Christina Hall might know a whole lot about renovating a house, but the latest episode of her new show, ” Christina in the Country ,” reveals she still has some major blind spots now that she’s moved to Tennessee.
In the episode “Some Like It Hot,” she meets Tom and Terese , who recently relocated from California. They want Hall to put together a stunning new kitchen and bathroom, with an $85,000 renovation budget.
See how Hall’s project unfolds—and the major stumbling block she encounters that forces her to put half of this renovation on hold. Let this serve as a reminder that remodeling in the country can be a whole different ballgame–and even accomplished designers will need to learn new things!
Hall has big plans to expand the primary bathroom—until her contractor Josh Berry tells Hall that this isn’t going to be as easy as she thinks.
“Because of what we want to do and move around, we have to go through the septic department,” he tells her. “And that’s through the county, and we’re out in the country, that makes it tough. So that’s going to take potentially six to eight months.”
Hall is dumbfounded.
“Wait, what’s happening? They have to go through a septic?” she asks, clearly not understanding the concept.
“They’re not on a city sewer,” Berry explains. “They literally have a tank in their backyard, and that’s where all their waste goes.”
Furthermore, he adds, “We’ve got to get a soil scientist out here.”
Soft-close cabinets are a must
Once Hall moves on to renovating the kitchen, she is back in her element. Tom tells Hall that soft-close cabinets are essential in their new kitchen, as he slams a door.
Hall jumps at the sound.
“I do not like hard-close cabinets either,” she says.
These days, no modern kitchen is complete without cabinets that gently and quietly close.
The cook’s triangle is essential
“What would you want in your dream kitchen?” Hall asks the couple. Terese has a very specific idea in mind.
“I’d love to have the cook’s triangle , where you have the stove and the sink and the fridge all within a very small space,” she says. “It just makes everything very efficient.”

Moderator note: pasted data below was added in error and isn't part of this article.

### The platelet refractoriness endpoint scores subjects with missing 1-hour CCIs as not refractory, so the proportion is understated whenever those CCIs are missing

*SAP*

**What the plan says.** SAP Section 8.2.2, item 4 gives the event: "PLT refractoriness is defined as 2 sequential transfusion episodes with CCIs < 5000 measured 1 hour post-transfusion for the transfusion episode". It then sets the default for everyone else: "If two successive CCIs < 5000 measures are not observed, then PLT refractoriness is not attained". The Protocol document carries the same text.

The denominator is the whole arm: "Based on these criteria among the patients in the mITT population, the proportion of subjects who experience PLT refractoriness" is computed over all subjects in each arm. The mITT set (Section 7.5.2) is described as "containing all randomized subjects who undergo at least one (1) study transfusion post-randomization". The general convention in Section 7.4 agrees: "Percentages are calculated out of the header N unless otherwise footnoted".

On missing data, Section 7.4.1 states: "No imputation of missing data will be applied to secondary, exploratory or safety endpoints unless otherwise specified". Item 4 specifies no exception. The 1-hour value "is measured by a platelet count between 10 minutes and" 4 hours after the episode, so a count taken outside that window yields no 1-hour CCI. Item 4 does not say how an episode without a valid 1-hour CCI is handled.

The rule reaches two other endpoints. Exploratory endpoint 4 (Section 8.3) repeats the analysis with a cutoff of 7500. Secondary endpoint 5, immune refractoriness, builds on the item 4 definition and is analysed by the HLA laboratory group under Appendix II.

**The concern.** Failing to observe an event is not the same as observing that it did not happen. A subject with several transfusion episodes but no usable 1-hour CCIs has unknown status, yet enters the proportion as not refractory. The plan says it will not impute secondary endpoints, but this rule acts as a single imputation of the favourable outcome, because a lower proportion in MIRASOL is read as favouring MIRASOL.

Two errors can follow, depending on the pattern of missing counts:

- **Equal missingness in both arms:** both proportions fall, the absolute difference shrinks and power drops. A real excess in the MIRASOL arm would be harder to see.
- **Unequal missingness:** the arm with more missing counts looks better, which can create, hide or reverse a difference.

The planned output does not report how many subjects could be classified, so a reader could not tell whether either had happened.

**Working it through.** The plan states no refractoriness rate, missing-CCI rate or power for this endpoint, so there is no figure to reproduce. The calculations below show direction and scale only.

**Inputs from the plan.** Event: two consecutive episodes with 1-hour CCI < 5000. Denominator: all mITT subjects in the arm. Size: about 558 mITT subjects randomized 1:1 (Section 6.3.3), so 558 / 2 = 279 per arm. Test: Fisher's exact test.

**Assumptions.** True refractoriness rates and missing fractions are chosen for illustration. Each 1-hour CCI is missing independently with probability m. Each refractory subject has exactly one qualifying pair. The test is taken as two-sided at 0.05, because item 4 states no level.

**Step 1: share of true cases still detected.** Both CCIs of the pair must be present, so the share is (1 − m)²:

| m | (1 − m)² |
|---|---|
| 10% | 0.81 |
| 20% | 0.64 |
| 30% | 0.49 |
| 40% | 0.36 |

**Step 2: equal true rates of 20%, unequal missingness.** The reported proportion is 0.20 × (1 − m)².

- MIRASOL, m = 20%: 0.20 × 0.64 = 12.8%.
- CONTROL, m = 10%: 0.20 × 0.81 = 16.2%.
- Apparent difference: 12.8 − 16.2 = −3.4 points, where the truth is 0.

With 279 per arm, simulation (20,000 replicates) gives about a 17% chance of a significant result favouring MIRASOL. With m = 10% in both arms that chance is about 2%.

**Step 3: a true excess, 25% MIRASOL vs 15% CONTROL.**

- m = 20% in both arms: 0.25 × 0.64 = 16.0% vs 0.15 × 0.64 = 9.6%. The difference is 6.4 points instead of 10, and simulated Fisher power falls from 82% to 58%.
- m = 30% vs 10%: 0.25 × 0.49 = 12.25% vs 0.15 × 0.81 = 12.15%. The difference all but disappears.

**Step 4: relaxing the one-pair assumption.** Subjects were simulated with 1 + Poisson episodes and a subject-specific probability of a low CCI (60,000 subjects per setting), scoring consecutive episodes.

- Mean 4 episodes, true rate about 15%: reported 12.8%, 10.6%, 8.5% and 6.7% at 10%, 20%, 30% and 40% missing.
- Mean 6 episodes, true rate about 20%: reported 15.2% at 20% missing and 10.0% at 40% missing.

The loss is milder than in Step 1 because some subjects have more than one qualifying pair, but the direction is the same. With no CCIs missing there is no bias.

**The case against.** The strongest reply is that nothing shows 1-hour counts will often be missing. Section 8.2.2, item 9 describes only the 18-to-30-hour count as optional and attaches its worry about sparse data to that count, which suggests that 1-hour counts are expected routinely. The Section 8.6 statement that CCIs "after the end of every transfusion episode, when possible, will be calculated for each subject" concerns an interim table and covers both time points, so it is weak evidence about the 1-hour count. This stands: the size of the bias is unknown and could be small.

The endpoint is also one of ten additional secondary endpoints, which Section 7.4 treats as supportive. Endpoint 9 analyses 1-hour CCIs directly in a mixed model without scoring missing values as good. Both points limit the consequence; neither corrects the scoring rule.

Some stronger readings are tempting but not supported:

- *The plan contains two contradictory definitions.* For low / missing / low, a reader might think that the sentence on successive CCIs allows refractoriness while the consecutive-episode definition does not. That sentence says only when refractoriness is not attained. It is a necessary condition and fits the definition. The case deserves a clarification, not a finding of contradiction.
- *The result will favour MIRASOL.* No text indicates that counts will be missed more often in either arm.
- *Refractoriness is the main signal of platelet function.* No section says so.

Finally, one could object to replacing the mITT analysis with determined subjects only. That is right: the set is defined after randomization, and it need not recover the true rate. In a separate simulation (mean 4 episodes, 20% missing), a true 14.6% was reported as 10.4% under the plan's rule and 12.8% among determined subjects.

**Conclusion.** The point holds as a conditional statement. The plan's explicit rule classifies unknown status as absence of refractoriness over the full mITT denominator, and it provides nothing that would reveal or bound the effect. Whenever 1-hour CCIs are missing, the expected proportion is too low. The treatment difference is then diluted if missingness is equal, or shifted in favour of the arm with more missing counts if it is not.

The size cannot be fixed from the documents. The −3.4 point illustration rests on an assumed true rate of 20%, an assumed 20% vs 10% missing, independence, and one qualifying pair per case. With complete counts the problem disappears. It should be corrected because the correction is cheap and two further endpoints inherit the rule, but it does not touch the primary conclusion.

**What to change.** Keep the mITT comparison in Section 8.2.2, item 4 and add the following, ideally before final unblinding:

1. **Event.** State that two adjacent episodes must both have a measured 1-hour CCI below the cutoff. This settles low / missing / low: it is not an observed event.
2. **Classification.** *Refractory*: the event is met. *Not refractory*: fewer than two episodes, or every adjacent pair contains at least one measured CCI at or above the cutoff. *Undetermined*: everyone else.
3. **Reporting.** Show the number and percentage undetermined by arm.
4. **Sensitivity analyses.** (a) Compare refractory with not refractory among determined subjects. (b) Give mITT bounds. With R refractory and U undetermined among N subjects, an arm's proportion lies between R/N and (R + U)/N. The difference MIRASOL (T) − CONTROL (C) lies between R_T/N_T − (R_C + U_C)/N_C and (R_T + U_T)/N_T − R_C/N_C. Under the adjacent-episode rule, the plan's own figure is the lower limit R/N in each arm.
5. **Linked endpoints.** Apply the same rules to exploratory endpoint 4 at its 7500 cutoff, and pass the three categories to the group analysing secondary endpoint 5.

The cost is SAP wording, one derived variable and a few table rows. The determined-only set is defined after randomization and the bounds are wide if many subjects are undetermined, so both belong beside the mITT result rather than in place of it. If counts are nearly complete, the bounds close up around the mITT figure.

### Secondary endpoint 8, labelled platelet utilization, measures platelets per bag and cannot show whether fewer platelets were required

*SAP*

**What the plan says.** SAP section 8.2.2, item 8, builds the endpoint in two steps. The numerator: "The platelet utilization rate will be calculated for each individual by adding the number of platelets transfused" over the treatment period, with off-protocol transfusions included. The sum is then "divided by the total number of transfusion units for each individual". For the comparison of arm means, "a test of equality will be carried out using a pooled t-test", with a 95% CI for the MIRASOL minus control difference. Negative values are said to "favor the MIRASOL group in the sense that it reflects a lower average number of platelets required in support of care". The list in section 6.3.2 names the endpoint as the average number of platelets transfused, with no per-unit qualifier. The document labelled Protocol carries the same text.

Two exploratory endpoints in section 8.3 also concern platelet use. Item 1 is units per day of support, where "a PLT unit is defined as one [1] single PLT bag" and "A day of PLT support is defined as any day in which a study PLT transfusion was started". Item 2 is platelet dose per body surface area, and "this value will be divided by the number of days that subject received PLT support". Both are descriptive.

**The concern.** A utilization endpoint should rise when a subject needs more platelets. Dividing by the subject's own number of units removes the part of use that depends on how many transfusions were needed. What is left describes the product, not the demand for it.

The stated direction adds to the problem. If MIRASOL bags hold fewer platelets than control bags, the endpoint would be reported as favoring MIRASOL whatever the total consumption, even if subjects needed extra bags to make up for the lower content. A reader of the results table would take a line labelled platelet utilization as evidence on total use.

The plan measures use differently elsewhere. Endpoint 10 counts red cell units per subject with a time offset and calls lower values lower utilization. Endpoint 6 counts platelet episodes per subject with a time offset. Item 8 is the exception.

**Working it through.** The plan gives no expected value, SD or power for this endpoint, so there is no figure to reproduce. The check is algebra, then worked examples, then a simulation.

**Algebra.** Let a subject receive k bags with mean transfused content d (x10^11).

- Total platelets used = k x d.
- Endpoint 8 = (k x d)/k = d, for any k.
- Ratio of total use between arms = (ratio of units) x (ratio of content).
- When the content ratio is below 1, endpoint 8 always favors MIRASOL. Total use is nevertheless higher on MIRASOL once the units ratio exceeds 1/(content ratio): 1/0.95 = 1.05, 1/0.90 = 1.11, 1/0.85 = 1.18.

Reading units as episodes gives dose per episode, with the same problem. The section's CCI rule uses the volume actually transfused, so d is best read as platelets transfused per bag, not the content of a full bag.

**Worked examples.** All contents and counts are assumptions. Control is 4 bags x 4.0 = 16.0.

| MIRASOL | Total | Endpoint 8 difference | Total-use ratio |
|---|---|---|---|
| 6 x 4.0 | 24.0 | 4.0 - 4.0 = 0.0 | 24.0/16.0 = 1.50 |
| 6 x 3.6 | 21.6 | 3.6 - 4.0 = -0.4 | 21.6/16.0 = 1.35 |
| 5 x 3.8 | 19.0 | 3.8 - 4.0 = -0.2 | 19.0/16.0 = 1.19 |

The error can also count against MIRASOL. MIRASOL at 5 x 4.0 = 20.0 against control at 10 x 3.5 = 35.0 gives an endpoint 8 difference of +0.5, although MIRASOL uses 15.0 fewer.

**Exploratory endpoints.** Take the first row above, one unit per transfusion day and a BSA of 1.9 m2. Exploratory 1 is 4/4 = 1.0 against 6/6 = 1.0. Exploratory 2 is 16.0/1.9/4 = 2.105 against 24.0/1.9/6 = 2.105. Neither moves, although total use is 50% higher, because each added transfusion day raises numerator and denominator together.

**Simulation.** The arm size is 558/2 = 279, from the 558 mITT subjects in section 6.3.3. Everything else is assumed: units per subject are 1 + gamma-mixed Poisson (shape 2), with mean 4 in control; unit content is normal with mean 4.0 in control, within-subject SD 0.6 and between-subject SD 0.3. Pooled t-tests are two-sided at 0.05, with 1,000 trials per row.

“Totally,” Hall agrees. “I’m not a super good cook, but I don’t like wandering around the kitchen to find anything.”
She promises she’ll put the sink, refrigerator, and stove near one another in a triangular pattern, so cooking will be easier and not require extra steps.
Granite’s out, quartz is in
The days when real estate listings would proudly proclaim “Granite countertops!” are all but over.
When Tom and Terese make a wish list for their new kitchen, Tom says he understands that granite is not the thing anymore, and would like to replace the granite countertops with quartz.
Hall is all in for that, suggesting white quartz with a blue-gray vein, which is perfect for making the kitchen look light, bright, and up to date.
Cancel the columns
Remember when those Doric columns were the epitome of elegance? Yeah, well, not so much anymore.
Hall suggests that just removing the tall, white columns from the two entries to the kitchen will open the space up considerably. They’re only decorative, after all.
Tom and Terese are all for it. They’re also redoing the flooring underneath the columns, so the footprint won’t be a problem.
How does Christina Hall’s latest country renovation turn out?
Since it’s going to take six to eight months to get the septic approval, Tom and Terese decided to go ahead with the kitchen renovation and wait on the bathroom.
Thankfully, in the kitchen, Hall confidently knocks it out of the park.
“I can’t believe it’s my kitchen!” exclaims Terese.
” Our kitchen!” corrects Tom playfully.
“It has a very farmhouse, country, slightly coastal feel,” says Hall with satisfaction.
“Christina took it to the next level,” concludes Tom.
Hall says she’ll be back to fix the bathroom when the time is right.
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